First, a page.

Sunday, April 24, 2005
Forget the "message," forget the "values," forget the "framing." Forget Thomas Frank's "What's the Matter with Liberals?" As Zemblan patriot B.K. is fond of saying, there is one crucial issue that must be addressed if Democrats are to have any hope of recapturing Congress or the White House. From Susan Pynchon, in the Daytona Beach News-Journal:
I am appalled that Secretary of State Glenda Hood and state elections officials have been promoting touch-screen voting machines with all the enthusiasm of hired salespeople, in spite of mounting evidence that these machines have failed miserably in elections nationwide.
Hood stated recently that touch-screen machines are "not vulnerable to hacking." This is patently untrue. A government-authorized hacker recently showed North Carolina legislators how easily the state's touch-screen machines could be hacked. In Maryland, officials commissioned a computer-security expert to rig a fake election using the state's Diebold machines. The authorized hacker broke into the computer at the state Board of Elections, completely changed the election results, erased his trail and got out without a trace . . . a feat accomplished in under five minutes.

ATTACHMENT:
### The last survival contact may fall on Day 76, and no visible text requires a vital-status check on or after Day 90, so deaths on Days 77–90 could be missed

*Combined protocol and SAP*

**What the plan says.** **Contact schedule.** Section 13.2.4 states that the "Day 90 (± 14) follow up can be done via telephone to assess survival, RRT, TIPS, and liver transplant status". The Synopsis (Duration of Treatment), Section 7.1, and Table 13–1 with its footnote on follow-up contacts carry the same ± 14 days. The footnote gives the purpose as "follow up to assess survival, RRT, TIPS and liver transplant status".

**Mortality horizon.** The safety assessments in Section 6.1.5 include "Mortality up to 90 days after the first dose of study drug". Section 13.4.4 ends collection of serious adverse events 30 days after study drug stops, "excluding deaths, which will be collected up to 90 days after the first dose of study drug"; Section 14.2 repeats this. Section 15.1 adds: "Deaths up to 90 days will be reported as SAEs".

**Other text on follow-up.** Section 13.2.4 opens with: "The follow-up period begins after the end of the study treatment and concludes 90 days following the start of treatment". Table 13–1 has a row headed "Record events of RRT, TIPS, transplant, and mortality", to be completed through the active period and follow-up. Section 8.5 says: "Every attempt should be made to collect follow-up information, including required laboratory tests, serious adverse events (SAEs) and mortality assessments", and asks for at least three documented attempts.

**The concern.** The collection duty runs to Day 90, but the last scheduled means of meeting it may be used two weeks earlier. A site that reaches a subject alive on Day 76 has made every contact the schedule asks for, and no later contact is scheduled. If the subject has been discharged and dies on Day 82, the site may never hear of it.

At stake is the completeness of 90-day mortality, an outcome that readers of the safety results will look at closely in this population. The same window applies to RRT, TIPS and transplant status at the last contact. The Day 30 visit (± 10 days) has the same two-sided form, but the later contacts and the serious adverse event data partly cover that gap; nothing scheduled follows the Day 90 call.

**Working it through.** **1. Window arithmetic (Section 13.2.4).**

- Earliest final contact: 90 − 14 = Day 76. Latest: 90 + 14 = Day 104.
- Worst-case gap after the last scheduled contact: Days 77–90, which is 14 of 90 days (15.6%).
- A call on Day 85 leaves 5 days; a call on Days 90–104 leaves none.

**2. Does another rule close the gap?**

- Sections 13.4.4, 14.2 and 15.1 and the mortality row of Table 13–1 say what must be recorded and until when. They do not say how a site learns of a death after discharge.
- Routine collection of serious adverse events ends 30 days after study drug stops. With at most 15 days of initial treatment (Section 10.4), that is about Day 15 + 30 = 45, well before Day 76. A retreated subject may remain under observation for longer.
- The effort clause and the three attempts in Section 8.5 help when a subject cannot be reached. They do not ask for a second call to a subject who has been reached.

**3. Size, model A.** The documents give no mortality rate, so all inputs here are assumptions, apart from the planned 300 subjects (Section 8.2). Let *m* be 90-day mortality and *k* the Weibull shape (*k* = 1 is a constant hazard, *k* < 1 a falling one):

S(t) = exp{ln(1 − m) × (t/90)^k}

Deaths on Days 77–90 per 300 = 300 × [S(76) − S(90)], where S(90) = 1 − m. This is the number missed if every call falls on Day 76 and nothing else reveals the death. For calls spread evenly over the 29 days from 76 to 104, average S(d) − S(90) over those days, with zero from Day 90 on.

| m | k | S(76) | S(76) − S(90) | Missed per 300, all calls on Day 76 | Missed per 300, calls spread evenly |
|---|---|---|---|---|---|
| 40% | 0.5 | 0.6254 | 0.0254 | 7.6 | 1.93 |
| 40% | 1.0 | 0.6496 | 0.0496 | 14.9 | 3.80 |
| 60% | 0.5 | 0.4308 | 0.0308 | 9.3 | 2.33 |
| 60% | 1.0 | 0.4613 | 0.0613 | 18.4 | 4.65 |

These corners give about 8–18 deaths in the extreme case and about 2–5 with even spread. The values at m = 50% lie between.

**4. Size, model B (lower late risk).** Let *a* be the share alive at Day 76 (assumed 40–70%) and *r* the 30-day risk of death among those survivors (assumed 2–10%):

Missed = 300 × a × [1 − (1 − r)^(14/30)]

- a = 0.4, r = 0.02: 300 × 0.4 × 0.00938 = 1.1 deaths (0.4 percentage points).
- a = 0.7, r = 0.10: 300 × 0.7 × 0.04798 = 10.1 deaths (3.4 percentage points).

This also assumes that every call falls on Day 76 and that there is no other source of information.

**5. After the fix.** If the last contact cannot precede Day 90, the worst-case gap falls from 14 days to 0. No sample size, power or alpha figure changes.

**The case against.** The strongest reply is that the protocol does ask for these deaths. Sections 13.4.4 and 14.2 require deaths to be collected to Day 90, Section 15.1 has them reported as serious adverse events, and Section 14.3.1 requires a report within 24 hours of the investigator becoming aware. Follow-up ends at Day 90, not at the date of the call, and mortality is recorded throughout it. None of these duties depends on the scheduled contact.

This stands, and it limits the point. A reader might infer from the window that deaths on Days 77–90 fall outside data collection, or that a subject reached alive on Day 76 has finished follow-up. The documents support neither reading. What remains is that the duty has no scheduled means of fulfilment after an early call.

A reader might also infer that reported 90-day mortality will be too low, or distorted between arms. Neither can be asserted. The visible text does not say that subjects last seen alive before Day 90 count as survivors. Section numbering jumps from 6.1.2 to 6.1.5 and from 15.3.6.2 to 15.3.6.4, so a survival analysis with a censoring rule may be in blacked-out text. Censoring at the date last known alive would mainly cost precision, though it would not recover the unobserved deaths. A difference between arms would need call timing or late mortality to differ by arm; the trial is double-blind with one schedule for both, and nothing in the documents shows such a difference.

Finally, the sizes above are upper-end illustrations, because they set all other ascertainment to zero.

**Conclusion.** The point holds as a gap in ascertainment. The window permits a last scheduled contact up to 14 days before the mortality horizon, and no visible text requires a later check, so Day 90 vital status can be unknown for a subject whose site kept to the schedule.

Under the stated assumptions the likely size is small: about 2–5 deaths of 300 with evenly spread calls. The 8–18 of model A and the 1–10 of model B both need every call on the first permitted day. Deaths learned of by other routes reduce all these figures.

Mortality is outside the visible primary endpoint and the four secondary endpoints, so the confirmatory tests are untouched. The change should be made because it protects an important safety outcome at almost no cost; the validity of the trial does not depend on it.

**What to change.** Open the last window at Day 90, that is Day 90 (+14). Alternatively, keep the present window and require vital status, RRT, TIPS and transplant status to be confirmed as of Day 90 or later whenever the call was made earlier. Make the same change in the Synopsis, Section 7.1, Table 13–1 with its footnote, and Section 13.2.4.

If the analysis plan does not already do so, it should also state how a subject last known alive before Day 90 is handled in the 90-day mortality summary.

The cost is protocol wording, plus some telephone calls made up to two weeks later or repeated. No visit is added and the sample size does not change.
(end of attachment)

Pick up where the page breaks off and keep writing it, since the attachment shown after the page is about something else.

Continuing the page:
Both the optical-scan machines (used now by Volusia County voters) and the touch-screen machines (which Volusia County Council recently approved for voters with disabilities) are computers and are highly vulnerable to hacking through wireless technology or through access to the central tabulator. These machines also are vulnerable to faulty or malicious programming, human error, screen freeze-ups, breakdowns and other problems all too familiar to anyone who owns a computer. The important difference is that optical-scan machines have a fail-safe ability to independently recount paper ballots.
Hood needed only to look to Miami-Dade County to realize that her rosy analysis of touch-screen voting is somewhere out in la-la land. The Miami-Dade Supervisor of Elections recently resigned, under pressure, due to lost votes on iVotronic touch-screen voting machines. In addition to 1,200 votes lost in one election, Miami-Dade officials believe that five municipal elections also were compromised.
Miami-Dade, after spending $24.5 million on touch-screen technology, is considering junking those machines and purchasing the far-more reliable and independently verifiable optical-scan machines. The sad truth is that, without independent paper ballots to verify election results, no one can accurately recreate what happened -- or didn't happen -- in Miami-Dade County.